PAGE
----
Working to recover from addiction is as much about working with our emotional health as it is abstaining from our drugs of choice. In order to recover, we have to develop new emotional patterns to replace the ones that were contributing to our unwellness. We have to create and practice healthy emotional coping skills. Very often when we’re struggling with addiction and mental illness, we have a very unhealthy relationship to our emotions. We suppress and deny them. We try to numb them with our drugs of choice, or escape them with our many distractions. We self-medicate so that we can avoid feeling them. We deny and avoid our emotions, since the weight of them can feel overwhelming. We don’t want to feel our pain because it’s unbearable. Working to develop better emotional patterns starts with examining all of the feelings we’ve been ignoring and burying deep within us.
What are your go-to emotions? These are the feelings we default to when we’re not actively trying to monitor our emotions or change how we feel. Many of us fall back on pessimism, or negativity. We default to worrying. We feel hopeless and desperate. We anticipate the worst-case scenario rather than hoping for the best. We manifest with this negative energy, bringing about the things we don’t want in our lives rather than actively working to manifest the things we do want. When these toxic emotions are deeply rooted in us, in our subconscious minds, they are working against our conscious desires to get better. They are essentially sabotaging our efforts.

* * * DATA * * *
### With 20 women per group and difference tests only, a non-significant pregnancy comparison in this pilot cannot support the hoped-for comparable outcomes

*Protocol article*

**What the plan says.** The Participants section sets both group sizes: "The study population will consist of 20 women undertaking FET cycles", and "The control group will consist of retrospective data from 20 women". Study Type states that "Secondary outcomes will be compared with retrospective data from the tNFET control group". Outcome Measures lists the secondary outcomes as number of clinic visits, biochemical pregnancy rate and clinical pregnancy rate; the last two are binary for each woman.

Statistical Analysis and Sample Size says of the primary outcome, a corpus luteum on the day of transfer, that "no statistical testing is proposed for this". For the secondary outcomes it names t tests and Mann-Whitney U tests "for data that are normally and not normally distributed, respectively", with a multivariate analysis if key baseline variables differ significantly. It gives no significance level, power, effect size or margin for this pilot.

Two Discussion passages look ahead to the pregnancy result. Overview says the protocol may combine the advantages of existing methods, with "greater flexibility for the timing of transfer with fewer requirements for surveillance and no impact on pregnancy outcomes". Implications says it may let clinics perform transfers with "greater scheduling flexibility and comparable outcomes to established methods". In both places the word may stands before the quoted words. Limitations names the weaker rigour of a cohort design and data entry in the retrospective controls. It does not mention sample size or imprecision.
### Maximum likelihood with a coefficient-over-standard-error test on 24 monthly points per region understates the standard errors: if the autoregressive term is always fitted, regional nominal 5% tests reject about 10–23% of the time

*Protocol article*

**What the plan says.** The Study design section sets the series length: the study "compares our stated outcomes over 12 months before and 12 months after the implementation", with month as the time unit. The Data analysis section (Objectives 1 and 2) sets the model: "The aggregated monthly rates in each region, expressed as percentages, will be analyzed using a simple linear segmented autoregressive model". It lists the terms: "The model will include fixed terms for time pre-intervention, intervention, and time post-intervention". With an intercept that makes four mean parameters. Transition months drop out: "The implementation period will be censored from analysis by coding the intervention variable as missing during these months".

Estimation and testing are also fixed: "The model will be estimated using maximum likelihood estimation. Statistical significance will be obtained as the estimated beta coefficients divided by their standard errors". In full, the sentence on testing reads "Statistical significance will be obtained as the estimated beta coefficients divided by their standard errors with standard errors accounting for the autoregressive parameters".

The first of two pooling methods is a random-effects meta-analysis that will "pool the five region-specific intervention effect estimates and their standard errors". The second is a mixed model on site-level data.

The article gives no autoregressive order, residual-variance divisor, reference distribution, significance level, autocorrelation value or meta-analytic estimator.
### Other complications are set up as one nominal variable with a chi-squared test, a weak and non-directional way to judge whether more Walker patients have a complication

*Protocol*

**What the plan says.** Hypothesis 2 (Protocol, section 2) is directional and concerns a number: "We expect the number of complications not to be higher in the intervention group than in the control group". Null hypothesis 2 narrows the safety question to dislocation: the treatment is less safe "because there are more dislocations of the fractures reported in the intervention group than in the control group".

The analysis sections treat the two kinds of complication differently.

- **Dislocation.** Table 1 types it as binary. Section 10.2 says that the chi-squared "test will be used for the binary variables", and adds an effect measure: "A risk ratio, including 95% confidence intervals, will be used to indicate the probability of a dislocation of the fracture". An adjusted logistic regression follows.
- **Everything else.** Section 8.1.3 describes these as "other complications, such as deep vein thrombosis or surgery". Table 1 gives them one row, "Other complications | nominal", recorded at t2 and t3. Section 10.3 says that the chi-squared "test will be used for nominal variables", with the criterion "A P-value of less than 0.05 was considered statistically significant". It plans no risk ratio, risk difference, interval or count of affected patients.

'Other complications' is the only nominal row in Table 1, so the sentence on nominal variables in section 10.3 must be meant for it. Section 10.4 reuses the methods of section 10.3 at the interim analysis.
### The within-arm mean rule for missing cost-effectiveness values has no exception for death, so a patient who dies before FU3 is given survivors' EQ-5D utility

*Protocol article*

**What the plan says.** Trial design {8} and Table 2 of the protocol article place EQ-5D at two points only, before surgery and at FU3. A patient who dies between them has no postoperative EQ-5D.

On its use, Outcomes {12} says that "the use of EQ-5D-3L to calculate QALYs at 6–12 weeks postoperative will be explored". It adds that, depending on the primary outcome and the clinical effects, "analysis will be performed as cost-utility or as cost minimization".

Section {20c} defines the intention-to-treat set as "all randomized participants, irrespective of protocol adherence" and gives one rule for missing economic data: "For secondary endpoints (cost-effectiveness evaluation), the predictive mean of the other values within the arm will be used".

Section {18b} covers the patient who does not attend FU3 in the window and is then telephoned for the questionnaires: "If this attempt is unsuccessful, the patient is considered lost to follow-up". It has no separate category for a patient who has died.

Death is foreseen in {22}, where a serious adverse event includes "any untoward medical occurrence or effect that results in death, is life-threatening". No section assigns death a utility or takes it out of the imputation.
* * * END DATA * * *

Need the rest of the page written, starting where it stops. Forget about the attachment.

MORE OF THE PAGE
One of our most deeply ingrained emotional patterns is the way we hold onto our limiting beliefs. The beliefs we have about ourselves inform how we feel about ourselves and therefore how we move through the world and how we live our lives. When we think we’re not good enough, not strong enough, not worthy enough, not deserving enough, we’re telling ourselves that recovery is out of reach. We’re telling ourselves to give up. We’re telling ourselves we don’t deserve to be happy or well, that we’re not worthy of recovery or success. Consciously we want to recover, but subconsciously we’re still suffering from the self-hate and self-rejection that fuel our addictions. We’re still deeply self-destructive.
To heal ourselves and our emotional patterns, first we must take inventory of them and address them head on. Our avoidance and denial cause them to fester and worsen. We want to be able to look at our thoughts and feelings with honesty and openness, so that we can work through them and replace them with new emotional patterns that serve us better in our healing.
Riverside Recovery believes in the importance of holistic healing and education, mindfulness and mind-body-spirit wellness. Call (800) 871-5440 for more information on our treatment programs.